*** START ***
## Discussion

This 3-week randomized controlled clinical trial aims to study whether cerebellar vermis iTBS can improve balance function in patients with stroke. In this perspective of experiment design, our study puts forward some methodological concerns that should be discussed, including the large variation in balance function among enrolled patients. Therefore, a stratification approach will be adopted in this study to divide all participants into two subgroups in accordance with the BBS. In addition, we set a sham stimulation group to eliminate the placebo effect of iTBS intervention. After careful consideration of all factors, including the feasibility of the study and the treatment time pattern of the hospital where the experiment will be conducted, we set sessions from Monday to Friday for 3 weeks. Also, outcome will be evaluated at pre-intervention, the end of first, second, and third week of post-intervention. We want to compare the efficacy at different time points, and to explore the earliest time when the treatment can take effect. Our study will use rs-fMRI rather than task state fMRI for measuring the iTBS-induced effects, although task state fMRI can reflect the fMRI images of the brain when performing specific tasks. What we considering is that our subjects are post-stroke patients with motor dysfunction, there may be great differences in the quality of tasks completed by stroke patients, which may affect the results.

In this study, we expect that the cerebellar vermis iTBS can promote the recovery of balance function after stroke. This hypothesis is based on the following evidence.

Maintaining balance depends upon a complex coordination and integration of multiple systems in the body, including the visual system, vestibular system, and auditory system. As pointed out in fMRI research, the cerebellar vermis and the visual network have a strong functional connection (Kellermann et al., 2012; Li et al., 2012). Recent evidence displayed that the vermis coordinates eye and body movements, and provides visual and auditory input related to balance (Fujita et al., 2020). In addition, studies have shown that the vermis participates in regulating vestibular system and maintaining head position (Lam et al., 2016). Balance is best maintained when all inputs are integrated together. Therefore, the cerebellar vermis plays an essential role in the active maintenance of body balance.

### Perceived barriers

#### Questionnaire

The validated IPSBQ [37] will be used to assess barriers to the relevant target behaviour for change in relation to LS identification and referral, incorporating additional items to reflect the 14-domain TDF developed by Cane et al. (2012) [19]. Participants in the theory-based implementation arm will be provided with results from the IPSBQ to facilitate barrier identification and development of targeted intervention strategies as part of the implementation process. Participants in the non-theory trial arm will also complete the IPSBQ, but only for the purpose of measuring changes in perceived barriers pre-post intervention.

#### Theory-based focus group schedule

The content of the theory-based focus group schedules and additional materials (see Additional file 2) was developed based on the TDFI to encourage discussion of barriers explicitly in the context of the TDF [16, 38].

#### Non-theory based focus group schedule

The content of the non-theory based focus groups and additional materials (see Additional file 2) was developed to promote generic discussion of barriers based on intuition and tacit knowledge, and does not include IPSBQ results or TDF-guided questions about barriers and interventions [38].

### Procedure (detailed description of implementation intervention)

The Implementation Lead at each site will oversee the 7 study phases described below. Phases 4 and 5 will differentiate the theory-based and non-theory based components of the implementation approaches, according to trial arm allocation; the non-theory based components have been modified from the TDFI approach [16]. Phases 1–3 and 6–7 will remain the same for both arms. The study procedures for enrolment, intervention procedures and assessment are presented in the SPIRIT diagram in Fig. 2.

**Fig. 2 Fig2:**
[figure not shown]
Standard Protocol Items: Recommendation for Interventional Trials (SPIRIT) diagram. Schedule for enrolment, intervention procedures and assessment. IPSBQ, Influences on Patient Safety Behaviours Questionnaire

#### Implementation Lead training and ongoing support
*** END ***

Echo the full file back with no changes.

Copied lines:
## Discussion

This 3-week randomized controlled clinical trial aims to study whether cerebellar vermis iTBS can improve balance function in patients with stroke. In this perspective of experiment design, our study puts forward some methodological concerns that should be discussed, including the large variation in balance function among enrolled patients. Therefore, a stratification approach will be adopted in this study to divide all participants into two subgroups in accordance with the BBS. In addition, we set a sham stimulation group to eliminate the placebo effect of iTBS intervention. After careful consideration of all factors, including the feasibility of the study and the treatment time pattern of the hospital where the experiment will be conducted, we set sessions from Monday to Friday for 3 weeks. Also, outcome will be evaluated at pre-intervention, the end of first, second, and third week of post-intervention. We want to compare the efficacy at different time points, and to explore the earliest time when the treatment can take effect. Our study will use rs-fMRI rather than task state fMRI for measuring the iTBS-induced effects, although task state fMRI can reflect the fMRI images of the brain when performing specific tasks. What we considering is that our subjects are post-stroke patients with motor dysfunction, there may be great differences in the quality of tasks completed by stroke patients, which may affect the results.

In this study, we expect that the cerebellar vermis iTBS can promote the recovery of balance function after stroke. This hypothesis is based on the following evidence.

Maintaining balance depends upon a complex coordination and integration of multiple systems in the body, including the visual system, vestibular system, and auditory system. As pointed out in fMRI research, the cerebellar vermis and the visual network have a strong functional connection (Kellermann et al., 2012; Li et al., 2012). Recent evidence displayed that the vermis coordinates eye and body movements, and provides visual and auditory input related to balance (Fujita et al., 2020). In addition, studies have shown that the vermis participates in regulating vestibular system and maintaining head position (Lam et al., 2016). Balance is best maintained when all inputs are integrated together. Therefore, the cerebellar vermis plays an essential role in the active maintenance of body balance.

### Perceived barriers

#### Questionnaire

The validated IPSBQ [37] will be used to assess barriers to the relevant target behaviour for change in relation to LS identification and referral, incorporating additional items to reflect the 14-domain TDF developed by Cane et al. (2012) [19]. Participants in the theory-based implementation arm will be provided with results from the IPSBQ to facilitate barrier identification and development of targeted intervention strategies as part of the implementation process. Participants in the non-theory trial arm will also complete the IPSBQ, but only for the purpose of measuring changes in perceived barriers pre-post intervention.

#### Theory-based focus group schedule

The content of the theory-based focus group schedules and additional materials (see Additional file 2) was developed based on the TDFI to encourage discussion of barriers explicitly in the context of the TDF [16, 38].

#### Non-theory based focus group schedule

The content of the non-theory based focus groups and additional materials (see Additional file 2) was developed to promote generic discussion of barriers based on intuition and tacit knowledge, and does not include IPSBQ results or TDF-guided questions about barriers and interventions [38].

### Procedure (detailed description of implementation intervention)

The Implementation Lead at each site will oversee the 7 study phases described below. Phases 4 and 5 will differentiate the theory-based and non-theory based components of the implementation approaches, according to trial arm allocation; the non-theory based components have been modified from the TDFI approach [16]. Phases 1–3 and 6–7 will remain the same for both arms. The study procedures for enrolment, intervention procedures and assessment are presented in the SPIRIT diagram in Fig. 2.

**Fig. 2 Fig2:**
[figure not shown]
Standard Protocol Items: Recommendation for Interventional Trials (SPIRIT) diagram. Schedule for enrolment, intervention procedures and assessment. IPSBQ, Influences on Patient Safety Behaviours Questionnaire

#### Implementation Lead training and ongoing support